Froth flotation collectors definition
The reagents used to change a hydrophilic surface to a hydrophobic one are called froth flotation collectors. This change is accomplished by froth flotation collectors accumulating at the mineral/water interface, a process called adsorption. Froth flotation collectors usually are organic compounds which render selected minerals water-repellent by adsorption of molecules or ions on to the mineral surface. It is also reducing the stability of the hydrated layer separating the mineral surface from the air bubble to such a level that attachment of the particle to the bubble can be on contact.
How froth flotation collectors work?
Hydrophobicity has to impart to most minerals in order to float them. In order to achieve this, surfactants known as collectors are added to the pulp and time is allowed for adsorption during agitation This process known as conditioning period. Froth flotation collectors molecules are hydrocarbons with a polar group of atoms, one end known as a reactive head group. The head group reacts with the particle surface and leaves the hydrocarbon chain pointed away from the surface. This means the particle becomes coated with hydrocarbon. Since hydrocarbons are non-polar and do not form hydrogen bonds with water, the particle surface becomes hydrophobic.
Froth flotation collectors classification
Froth flotation collectors molecules may be ionising compounds, which dissociate into ions in water. Froth flotation collectors can also be non-ionising compounds, which are practically insoluble, and render the mineral water-repellent by coveting its surface with a thin film. This classification as in the figure below.
Ionising froth flotation collectors have found very wide application in flotation. They have complex molecules which are asymmetric in structure and are heteropolar. In short, the molecule contains a non-polar hydrocarbon group and a polar group which may be one of a number of types. The non-polar hydrocarbon radical has pronounced water repellent properties, whereas the polar group reacts with water. Ionising froth flotation collectors are classed in accordance with the type of ion, anion or cation that produces the water-repellent effect in water.
Amphoteric froth flotation collectors possess a cationic and an anionic function, depending on the working pH. This kind of froth flotation collectors have been in use to treat sedimentary phosphate.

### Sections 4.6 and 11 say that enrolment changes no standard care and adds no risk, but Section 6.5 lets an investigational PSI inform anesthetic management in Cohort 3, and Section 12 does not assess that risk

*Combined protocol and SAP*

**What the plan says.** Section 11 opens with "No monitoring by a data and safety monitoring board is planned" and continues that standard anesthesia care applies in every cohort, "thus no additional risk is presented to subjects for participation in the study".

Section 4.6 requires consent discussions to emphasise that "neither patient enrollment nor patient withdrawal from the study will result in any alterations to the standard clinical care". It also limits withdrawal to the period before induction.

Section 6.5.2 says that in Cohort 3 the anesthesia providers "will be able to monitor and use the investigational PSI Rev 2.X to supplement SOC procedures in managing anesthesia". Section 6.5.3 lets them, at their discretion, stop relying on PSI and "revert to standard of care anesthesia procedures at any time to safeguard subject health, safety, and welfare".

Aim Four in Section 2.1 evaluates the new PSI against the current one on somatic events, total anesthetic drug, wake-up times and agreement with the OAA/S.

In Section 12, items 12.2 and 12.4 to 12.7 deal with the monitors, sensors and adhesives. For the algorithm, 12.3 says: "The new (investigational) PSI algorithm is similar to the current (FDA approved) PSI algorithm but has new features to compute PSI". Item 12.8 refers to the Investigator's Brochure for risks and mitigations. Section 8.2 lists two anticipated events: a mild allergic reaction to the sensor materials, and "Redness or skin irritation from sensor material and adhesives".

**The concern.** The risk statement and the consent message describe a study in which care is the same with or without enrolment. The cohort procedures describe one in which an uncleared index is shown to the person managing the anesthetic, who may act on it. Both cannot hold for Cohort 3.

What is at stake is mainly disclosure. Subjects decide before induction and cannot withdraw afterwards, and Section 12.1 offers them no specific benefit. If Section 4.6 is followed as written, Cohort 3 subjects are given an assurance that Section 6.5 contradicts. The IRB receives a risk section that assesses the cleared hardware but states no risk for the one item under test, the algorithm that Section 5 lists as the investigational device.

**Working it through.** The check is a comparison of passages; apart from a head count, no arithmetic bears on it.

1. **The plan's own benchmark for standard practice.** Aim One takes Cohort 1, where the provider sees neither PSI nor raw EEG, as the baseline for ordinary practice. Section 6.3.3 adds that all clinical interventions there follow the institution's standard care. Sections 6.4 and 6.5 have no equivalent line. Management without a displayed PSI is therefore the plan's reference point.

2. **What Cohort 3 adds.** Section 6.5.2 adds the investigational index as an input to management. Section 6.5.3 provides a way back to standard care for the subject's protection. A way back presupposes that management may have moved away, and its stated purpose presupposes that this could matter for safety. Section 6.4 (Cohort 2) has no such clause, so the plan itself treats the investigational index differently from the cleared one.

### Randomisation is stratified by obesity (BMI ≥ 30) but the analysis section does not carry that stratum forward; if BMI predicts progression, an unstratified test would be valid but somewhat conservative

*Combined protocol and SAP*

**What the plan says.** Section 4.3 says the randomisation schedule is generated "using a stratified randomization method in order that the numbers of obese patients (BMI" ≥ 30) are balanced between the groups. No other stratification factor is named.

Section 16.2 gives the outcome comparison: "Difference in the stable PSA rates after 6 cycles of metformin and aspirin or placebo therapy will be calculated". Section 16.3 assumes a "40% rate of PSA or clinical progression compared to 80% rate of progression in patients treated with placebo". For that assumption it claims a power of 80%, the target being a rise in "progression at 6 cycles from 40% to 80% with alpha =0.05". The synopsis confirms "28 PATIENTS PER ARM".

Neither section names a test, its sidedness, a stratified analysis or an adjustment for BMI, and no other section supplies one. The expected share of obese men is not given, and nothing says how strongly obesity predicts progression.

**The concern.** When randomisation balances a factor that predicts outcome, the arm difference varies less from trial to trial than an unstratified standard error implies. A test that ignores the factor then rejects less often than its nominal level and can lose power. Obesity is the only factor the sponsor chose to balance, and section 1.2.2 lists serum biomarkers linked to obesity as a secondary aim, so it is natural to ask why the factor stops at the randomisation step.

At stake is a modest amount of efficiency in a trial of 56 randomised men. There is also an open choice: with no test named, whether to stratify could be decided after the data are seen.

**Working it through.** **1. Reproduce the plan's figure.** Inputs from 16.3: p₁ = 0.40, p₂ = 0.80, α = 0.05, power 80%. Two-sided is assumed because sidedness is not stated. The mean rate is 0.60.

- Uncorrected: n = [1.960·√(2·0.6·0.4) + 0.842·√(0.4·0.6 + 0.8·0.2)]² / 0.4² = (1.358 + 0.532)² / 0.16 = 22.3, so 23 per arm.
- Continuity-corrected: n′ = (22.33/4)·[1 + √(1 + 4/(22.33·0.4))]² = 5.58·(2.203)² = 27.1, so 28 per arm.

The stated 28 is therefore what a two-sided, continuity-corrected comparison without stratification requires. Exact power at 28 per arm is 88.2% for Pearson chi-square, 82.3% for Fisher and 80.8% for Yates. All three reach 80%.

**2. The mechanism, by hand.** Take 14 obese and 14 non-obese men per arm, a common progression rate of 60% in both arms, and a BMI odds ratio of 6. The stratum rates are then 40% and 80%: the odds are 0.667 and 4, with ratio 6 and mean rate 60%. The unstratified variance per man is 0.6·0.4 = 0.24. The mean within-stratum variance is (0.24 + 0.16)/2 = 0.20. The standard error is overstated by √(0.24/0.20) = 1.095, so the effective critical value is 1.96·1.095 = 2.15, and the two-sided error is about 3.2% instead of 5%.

Collectors effect and reaction mechanism to the froth flotation
An excessive concentration of a froth flotation collectors can also have an adverse effect on the recovery of valuable minerals. It is possibly due to the development of collector multi-layers on the particles. Those can cause reducing the proportion of hydrocarbon radicals orientated into the bulk solution. The hydrophobicity of the particles is thus minimise, and hence their floatability. The flotation limit may spread without loss of selectivity by using a collector with a longer hydrocarbon chain. In order to aim producing greater water- repulsion, rather than by increasing the concentration of a shorter chain collector.
However, chain length is usually modest to two to five carbon atoms, since the solubility of the collector in water rapidly diminishes with increasing chain length. Although there is a corresponding decrease in solubility of the froth flotation collectors products, which therefore adsorb very readily on the mineral surfaces, it is, of course, necessary for the collector to ionise in water for chemisorption to take place on the mineral surfaces. Not only the chain length but also the chain structure, affects solubility and adsorption (Smith, 1989); branched chains have higher solubility than straight chains.
It is common to add more than one froth flotation collectors to a flotation system. A selective collector may be use at the head of the circuit, to float the highly hydrophobic minerals. Furthermore after, a more powerful, but less selective one, is add on to promote recovery of the slower floating minerals.
Froth flotation collectors for sulphide minerals
For sulphide minerals, the reaction with froth flotation collectors is chemical nature. There are two mechanism by which this can occur. The first is an ion exchange reaction. Example, Xanthate ions may adsorb onto a particle by replacing sulphate ions on the surface. The second and more important mechanism is electrochemical. Electrochemical reactions involve the transfer of electrons from one substance to another.